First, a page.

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Music Review: DOOM – Born Like This

April 1, 2009

doom-born-like-this

I’ve come to realize that a high level of enjoyment with certain artists will eventually, undoubtedly be matched with a level of frustration that has you questioning why you even became a fan of those artists in the first place. MF DOOM certainly fits into this category. His off-kilter lyrics and sinister beats helped me focus my attention on the wealth of underground artists grinding day by day to keep hip-hop alive, and his collaborative efforts only made me love him more as an artist. But long waits for dream projects that have yet to materialize, and claims of imposters being used at concerts have certainly left a bad taste in the mouths of many a DOOM fan, myself included. Gone was the MF DOOM whose output of material was so prolific, it seemed like something new came out from him every week. In the three or four years since the brilliant MM . . . FOOD, he’s made the occasional guest spot on a number of artists’ tracks, but all it would do was have me wondering when he’d return with a new album of his own.

 

DOOM certainly takes no prisoners as he opens Born Like This with “Gazzillion Ear”, serving as a thunderous announcement of his return over spooky organ-fueled Dilla beats, while “Ballskin” targets any and all rappers who have yet to step their games up during his absence. DOOM is quick to take a break from the mic, however, leaving Raekwon to carry the lyrical load on the old-school inspired “Yessir!”. The Chef is as sharp as ever, reminding us that a return to form for the Wu veteran may be just around the corner. Things only get better with “Absolutely”, which sees an inspired re-teaming of DOOM and Madlib. With a down-tempo smooth groove reminiscent of “Rhinestone” from Madvillainy, DOOM expounds on the pitfalls of street life while shedding light on government corruption with remarkable ease. On “Batty Boys”, DOOM draws parallels between the idea of Batman and Robin being gay lovers and the increasingly flamboyant tendencies of rappers coming up in the game today. Despite the somewhat questionable allusions, it’s still one of Born Like This’ best showcases for DOOM’s deliriously complex lyrical style and clever use of metaphor. Call it juvenile if you want, few can weave words the way DOOM does here.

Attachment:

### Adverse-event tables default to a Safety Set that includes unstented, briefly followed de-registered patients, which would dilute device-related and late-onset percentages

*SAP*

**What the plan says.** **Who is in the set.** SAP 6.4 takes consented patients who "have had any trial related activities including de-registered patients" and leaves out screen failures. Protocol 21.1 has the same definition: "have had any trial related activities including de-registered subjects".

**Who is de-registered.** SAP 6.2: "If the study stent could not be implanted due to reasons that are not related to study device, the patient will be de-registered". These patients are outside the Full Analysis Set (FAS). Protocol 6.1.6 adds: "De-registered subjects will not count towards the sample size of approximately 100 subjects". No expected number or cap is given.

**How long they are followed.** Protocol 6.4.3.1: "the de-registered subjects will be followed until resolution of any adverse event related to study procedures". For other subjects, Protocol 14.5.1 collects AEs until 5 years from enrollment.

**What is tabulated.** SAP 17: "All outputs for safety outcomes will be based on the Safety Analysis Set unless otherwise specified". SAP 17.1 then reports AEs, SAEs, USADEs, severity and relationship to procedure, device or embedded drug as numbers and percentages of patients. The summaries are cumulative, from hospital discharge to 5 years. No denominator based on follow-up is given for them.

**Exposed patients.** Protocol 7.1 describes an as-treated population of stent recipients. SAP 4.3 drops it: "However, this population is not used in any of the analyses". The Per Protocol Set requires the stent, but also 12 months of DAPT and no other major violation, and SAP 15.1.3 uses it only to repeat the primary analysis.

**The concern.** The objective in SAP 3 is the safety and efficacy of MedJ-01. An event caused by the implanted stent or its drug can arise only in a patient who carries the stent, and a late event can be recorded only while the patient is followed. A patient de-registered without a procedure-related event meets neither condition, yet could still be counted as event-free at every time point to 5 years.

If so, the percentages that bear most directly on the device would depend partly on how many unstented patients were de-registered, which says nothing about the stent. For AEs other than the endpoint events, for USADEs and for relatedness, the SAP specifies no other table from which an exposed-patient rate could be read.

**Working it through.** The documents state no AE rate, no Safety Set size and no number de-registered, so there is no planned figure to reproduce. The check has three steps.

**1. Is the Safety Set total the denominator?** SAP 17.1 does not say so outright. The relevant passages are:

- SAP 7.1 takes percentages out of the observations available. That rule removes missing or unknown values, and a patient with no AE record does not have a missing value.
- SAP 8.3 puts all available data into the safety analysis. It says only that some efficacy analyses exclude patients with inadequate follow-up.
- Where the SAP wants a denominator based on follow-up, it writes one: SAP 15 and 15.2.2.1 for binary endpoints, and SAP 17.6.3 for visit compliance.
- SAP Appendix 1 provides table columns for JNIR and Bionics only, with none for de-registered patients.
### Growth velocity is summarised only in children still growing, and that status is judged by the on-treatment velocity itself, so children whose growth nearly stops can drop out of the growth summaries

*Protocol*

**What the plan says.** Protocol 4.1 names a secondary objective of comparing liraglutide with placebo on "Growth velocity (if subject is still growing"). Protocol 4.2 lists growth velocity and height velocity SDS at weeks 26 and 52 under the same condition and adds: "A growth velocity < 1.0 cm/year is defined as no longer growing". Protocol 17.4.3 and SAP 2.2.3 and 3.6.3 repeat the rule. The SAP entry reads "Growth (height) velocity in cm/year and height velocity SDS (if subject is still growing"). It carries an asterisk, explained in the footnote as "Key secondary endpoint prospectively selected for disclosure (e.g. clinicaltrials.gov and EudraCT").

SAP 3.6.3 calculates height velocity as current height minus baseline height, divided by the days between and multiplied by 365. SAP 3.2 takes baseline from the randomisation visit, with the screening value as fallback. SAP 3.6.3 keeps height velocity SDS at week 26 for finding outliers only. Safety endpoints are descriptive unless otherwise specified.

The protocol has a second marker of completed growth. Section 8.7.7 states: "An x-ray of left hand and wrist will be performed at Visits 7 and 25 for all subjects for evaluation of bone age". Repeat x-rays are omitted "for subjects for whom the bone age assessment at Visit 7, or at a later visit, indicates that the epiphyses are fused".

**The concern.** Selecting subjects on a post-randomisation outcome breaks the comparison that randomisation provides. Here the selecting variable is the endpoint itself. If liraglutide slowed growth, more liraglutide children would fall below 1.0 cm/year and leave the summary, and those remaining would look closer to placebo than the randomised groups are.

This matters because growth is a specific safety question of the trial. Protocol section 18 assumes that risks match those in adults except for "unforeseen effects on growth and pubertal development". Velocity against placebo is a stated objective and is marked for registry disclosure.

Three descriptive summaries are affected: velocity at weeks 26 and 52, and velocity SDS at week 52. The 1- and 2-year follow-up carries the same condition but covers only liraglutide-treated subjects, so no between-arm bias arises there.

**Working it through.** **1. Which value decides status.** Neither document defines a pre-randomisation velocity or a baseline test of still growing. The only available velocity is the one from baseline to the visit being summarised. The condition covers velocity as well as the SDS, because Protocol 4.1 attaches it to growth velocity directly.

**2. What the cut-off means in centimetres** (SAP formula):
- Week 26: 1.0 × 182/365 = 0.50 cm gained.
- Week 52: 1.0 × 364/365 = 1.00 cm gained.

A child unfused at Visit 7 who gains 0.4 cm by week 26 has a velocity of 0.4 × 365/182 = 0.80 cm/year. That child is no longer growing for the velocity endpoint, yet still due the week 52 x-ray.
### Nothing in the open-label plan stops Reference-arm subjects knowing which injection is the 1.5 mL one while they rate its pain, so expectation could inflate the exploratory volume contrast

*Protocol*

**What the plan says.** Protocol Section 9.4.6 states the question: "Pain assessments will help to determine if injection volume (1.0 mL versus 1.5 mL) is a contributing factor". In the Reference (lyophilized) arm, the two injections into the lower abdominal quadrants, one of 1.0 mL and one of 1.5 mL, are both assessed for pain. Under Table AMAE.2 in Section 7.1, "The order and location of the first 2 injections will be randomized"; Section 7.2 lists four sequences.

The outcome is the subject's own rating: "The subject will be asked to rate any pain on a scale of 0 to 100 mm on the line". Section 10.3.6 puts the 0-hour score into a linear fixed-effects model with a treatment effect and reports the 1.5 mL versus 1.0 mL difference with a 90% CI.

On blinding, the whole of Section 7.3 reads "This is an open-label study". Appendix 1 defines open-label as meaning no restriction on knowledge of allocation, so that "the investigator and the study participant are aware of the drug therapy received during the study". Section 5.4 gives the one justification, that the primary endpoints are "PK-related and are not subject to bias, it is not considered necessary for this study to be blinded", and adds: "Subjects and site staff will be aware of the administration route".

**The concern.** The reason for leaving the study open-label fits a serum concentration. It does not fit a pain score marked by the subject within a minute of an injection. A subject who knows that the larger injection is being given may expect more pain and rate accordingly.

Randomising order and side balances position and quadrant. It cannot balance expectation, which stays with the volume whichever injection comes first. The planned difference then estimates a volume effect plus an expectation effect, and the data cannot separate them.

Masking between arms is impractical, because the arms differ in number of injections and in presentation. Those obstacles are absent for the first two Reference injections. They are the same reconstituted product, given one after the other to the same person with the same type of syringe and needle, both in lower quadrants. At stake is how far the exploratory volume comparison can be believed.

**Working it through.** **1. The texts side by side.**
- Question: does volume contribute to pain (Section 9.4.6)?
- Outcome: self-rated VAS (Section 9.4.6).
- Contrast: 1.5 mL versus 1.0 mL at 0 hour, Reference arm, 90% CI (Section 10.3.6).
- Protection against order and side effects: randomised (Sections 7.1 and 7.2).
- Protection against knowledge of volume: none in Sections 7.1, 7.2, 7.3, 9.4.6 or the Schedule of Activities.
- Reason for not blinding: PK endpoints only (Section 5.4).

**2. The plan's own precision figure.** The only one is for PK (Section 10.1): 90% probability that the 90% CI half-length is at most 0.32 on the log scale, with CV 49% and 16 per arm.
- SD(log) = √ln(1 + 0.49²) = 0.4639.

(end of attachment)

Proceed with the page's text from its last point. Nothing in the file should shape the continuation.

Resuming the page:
Reminding us that the much-fabled DOOM/Ghostface collab album may never see the light of day, “Angelz” finds the two emcees crafting a noir-ish crime narrative using Charlie’s Angels as a backdrop. The ominous horns and strings create a moody atmosphere that leads perfectly into “Cellz”. A defining break point for Born Like This, the two-minute opening is lifted from poet Charles Butowski, offering a disturbingly bleak commentary on the ills of society, before DOOM kicks his rhyme. Once the moment passes, the album moves on to flightier fare like Empress Starhh on “Still Dope”, and “That’s That”. Meanwhile, “Supervillainz” features competent verses from the likes of Kurious, Mobonix, and Slug of Atmosphere.  The hilarious moments of auto-tune complement the decidedly choppy beats. A remix to “Gazzilion Ear” courtesy of Radiohead’s Thom Yorke closes out the album, offering up a strong ambient vibe that works better than expected.  

 

On a purely surface level, Born Like This may seem indecipherable, even for a DOOM album. It’s oddly constructed, and isn’t particularly overt in terms of its concept, if one is to be found at all. Even after multiple plays, it’s hard to find any real theme to hold the album together. All the more surprising that it still manages to be such an enjoyable offering from one of hip-hop’s most enigmatic characters. One can only hope that DOOM will continue to re-focus his efforts, reminding all his fans why they fell in love with him in the first place.

 

(3.75 out of 5)

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One comment

  1. I’m not so overwhelmed by the awesomeness of DOOM’s new album, either. I’ll keep listening though…



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